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Tehama gunman terrorized neighbors but eluded sheriff's deputies

Dale Kasler, Anita Chabria and Ryan Sabalow, The Sacramento Bee on

Published in News & Features

RANCHO TEHAMA RESERVE, Calif. -- Hours after a gunman attacked his school, FBI agents told Gage Elliott his father was dead. The 7-year-old boy didn't hesitate to name the killer.

"I know who it was," he said. "I know it was my neighbor."

Gage's neighbor was Kevin Janson Neal. That he was responsible for one of the deadliest mass shootings in Northern California history came as no surprise to anyone who lived near him in rural Tehama County.

Neal's violent meltdown on Nov. 14 left five victims dead, more than a dozen wounded and Gage's elementary school pockmarked with bullet holes. Neal, 44, died as well, of a self-inflicted gunshot wound. It was the culmination of a year's worth of terror that some in the community say could have been avoided if Tehama County Sheriff Dave Hencratt and his department had taken their complaints about Neal more seriously.

"Nobody had to die," said Joel Silano, a neighbor who called the Sheriff's Office about Neal. "The sheriff could have stopped this. Kevin needed help. ... Everyone in the area knew he was a problem."

A Sacramento Bee investigation, based on interviews, court records and Sheriff's Office dispatch logs, reveals a volatile neighborhood feud that mushroomed into mayhem. Despite a restraining order requiring him to surrender his weapons, Neal routinely frightened his neighbors in remote Rancho Tehama Reserve by firing guns in the air. At least nine people brought Neal's erratic behavior to the attention of the Sheriff's Office with few tangible results, The Bee found.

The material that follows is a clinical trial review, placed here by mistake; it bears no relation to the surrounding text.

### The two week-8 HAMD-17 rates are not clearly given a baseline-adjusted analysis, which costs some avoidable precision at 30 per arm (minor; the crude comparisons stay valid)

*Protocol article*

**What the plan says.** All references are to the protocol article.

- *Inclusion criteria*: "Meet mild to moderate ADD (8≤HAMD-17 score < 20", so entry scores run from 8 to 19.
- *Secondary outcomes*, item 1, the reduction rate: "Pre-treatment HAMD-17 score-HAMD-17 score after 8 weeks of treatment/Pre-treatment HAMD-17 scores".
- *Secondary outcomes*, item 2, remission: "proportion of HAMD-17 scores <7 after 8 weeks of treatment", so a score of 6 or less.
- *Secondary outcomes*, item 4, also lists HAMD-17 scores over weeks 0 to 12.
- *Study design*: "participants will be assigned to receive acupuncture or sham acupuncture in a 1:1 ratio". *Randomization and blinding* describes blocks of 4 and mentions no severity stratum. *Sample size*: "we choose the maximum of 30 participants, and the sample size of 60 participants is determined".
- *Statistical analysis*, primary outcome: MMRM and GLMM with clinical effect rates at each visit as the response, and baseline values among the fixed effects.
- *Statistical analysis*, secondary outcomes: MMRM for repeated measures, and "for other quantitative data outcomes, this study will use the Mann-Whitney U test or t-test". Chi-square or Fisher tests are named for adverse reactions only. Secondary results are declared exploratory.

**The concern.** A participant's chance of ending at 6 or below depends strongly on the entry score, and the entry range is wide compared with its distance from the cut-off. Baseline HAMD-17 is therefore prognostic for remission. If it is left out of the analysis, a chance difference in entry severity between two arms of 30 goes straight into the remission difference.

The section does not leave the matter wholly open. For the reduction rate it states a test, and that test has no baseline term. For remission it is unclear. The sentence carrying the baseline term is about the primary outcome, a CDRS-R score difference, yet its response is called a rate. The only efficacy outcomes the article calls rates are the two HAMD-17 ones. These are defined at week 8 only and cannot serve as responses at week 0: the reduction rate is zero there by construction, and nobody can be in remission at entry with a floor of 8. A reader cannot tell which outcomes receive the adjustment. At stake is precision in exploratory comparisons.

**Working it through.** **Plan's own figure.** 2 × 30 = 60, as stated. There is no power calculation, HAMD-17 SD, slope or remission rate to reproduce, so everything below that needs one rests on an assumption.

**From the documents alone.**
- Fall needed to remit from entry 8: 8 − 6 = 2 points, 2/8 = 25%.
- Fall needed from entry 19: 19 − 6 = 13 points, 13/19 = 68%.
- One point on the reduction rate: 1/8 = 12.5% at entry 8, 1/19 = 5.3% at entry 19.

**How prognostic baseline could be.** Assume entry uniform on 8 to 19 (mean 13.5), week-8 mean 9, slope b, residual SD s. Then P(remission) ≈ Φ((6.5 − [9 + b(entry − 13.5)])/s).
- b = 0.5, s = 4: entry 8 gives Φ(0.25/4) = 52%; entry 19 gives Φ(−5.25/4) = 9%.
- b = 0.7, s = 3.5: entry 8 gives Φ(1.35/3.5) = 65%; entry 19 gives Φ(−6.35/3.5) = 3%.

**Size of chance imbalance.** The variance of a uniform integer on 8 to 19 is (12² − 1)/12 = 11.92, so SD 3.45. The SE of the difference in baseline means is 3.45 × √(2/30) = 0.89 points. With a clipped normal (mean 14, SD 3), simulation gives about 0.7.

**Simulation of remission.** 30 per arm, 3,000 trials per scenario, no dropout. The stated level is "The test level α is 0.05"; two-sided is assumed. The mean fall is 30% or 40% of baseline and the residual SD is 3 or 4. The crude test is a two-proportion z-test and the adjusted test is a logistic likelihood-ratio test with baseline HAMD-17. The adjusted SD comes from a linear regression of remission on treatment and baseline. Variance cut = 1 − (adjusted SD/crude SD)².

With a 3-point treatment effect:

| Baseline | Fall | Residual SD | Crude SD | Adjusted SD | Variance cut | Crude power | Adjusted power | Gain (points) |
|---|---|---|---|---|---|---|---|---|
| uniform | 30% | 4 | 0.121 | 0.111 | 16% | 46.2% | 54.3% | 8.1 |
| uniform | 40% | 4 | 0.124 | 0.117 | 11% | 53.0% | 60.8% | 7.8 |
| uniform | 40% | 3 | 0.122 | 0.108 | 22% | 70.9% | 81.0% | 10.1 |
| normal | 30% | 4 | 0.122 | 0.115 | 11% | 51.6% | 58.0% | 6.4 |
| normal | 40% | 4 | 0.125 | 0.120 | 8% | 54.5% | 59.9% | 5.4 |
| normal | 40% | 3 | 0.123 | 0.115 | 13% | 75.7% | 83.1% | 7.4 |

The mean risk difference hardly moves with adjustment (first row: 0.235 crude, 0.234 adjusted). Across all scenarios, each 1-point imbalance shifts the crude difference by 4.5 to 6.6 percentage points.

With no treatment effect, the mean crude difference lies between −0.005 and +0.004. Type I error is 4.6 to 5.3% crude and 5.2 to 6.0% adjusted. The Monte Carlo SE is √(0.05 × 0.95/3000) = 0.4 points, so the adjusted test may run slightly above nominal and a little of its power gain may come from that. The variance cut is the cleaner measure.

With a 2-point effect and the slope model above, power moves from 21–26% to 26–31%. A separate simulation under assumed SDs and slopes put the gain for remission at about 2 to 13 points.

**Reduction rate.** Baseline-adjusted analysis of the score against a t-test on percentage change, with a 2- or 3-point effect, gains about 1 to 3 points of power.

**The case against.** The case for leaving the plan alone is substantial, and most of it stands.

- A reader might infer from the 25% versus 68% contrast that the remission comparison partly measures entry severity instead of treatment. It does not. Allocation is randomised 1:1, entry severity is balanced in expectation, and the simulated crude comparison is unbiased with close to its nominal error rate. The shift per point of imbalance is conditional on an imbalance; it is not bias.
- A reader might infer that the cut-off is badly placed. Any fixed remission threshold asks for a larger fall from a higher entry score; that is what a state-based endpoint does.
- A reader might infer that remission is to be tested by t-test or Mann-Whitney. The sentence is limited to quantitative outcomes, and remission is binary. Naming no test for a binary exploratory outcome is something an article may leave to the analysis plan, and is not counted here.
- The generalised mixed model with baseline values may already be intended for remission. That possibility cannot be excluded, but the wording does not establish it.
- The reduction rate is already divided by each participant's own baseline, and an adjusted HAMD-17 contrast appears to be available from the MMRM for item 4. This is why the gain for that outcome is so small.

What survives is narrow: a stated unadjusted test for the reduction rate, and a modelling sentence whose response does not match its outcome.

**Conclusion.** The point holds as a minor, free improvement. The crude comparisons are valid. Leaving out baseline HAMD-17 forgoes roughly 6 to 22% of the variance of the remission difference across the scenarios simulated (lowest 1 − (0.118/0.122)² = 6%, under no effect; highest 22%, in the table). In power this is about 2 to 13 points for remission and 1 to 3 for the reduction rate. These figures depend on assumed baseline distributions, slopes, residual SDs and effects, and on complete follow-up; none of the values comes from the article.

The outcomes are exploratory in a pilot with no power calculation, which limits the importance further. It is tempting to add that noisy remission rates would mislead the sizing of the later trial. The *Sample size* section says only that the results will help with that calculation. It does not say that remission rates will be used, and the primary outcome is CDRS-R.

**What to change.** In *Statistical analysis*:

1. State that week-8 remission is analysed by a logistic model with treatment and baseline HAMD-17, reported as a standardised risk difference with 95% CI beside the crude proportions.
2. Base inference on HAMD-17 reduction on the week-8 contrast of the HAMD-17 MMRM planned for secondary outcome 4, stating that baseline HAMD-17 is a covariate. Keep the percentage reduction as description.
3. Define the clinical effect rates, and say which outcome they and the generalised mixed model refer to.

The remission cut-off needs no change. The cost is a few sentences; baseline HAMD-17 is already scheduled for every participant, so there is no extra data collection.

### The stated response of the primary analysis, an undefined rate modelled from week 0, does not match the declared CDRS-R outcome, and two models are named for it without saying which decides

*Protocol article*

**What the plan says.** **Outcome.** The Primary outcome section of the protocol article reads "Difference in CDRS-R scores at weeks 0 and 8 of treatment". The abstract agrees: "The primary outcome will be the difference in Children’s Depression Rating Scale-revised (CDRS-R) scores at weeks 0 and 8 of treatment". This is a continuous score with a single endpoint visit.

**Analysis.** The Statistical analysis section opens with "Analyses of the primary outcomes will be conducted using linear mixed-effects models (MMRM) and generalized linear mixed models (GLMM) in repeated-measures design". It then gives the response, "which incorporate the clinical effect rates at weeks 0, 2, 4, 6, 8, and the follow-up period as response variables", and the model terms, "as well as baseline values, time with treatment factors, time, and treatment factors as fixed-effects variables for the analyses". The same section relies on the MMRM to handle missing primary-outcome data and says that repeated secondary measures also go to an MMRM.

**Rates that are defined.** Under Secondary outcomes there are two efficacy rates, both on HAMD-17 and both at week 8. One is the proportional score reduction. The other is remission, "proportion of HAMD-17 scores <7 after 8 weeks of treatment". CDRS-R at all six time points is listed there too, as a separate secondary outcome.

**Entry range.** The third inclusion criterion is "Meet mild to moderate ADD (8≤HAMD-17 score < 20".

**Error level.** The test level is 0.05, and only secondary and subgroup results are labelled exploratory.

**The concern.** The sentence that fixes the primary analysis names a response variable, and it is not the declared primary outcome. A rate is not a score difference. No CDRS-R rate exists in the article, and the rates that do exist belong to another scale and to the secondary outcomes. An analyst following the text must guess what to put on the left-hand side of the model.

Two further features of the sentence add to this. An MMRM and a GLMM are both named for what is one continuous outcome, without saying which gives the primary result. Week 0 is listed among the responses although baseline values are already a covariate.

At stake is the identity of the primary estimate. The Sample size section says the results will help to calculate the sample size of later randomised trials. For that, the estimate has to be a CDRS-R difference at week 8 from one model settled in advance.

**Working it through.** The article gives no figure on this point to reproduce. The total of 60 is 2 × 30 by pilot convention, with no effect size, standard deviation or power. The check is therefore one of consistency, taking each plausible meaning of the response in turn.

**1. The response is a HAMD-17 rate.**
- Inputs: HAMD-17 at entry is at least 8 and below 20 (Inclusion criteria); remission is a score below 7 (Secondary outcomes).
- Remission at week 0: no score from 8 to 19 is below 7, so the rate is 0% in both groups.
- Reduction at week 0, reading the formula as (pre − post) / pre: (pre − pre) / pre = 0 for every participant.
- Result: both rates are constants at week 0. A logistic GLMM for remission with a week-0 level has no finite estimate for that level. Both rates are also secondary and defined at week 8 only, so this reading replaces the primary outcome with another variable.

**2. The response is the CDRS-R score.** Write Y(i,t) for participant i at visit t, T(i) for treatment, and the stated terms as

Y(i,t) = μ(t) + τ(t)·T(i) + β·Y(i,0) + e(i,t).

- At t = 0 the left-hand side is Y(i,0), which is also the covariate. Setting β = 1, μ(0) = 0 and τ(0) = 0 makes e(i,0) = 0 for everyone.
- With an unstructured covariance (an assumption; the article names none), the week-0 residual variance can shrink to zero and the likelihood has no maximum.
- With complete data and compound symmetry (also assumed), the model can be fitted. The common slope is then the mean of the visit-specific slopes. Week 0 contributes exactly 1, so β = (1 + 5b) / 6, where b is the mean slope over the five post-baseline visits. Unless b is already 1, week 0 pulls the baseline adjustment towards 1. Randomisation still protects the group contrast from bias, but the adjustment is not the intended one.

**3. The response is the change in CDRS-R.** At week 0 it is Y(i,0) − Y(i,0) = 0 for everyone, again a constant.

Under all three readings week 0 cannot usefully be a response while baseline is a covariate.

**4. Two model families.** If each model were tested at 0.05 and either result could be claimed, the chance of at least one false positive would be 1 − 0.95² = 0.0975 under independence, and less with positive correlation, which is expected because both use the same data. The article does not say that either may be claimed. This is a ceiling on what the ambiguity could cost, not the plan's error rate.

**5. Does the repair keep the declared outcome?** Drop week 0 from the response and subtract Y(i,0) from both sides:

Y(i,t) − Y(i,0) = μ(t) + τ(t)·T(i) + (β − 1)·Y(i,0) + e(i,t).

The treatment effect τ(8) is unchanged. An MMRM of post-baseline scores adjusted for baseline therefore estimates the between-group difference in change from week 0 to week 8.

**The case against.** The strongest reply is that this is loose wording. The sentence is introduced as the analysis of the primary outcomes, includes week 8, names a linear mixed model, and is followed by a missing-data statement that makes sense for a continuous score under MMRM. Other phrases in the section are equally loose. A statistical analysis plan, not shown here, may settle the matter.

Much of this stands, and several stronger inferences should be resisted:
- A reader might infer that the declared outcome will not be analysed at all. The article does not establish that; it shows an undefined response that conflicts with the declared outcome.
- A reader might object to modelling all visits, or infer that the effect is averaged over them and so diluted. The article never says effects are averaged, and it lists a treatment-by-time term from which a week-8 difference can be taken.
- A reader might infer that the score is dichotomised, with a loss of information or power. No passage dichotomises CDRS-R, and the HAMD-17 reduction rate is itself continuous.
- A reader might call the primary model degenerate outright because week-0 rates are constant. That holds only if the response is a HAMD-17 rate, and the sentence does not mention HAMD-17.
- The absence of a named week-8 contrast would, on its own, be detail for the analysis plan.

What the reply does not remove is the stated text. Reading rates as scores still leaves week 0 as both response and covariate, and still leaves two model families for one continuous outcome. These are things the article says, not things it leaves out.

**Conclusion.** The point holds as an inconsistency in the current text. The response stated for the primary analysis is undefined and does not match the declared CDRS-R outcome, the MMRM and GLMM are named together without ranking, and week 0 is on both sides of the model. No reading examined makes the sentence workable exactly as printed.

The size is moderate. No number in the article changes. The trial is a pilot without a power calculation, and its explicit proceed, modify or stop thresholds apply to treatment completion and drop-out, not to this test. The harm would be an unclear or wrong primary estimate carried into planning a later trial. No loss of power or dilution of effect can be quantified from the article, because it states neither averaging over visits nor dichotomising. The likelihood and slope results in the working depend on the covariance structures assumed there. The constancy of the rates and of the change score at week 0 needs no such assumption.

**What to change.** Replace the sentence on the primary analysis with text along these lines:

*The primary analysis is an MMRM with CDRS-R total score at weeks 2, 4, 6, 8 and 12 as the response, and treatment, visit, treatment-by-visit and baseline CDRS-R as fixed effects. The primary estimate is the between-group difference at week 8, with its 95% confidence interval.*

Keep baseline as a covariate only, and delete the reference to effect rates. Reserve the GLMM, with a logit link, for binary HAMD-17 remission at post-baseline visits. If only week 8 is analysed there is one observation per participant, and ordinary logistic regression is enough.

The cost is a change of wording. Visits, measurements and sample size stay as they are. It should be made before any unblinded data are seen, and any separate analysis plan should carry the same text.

Hencratt, who is running for re-election, said his department did everything it legally could and was unable to do more because deputies lacked evidence and credible witnesses. He said these "he said, she said" situations between neighbors are typical and difficult to sort out.

"Human nature is we have to blame somebody, and so my department gets blamed for not doing enough. That's what it boils down to," he said. "I know that we did the best we could out there, not just during the incident but prior to it. ... You can't stop evil from doing evil things."

In the year leading up to his deadly rampage, the Tehama County Sheriff's Office logged 20 calls from Neal, his wife and their immediate neighbors as their dispute escalated. At least three other people living nearby called the Sheriff's Office about gunfire in the neighborhood, although dispatch logs don't identify the shooter. Research by The Bee also uncovered additional calls about Neal that apparently weren't logged or recorded by dispatchers -- including one from Neal's sister, warning about her brother's mental state.

Deputies who were called to Neal's remote neighborhood typically spent more time driving there than they did on the scene. One visit to the neighborhood last August, prompted by a complaint about Neal's gunfire, lasted eight minutes. Deputies handled some complaints by phone.


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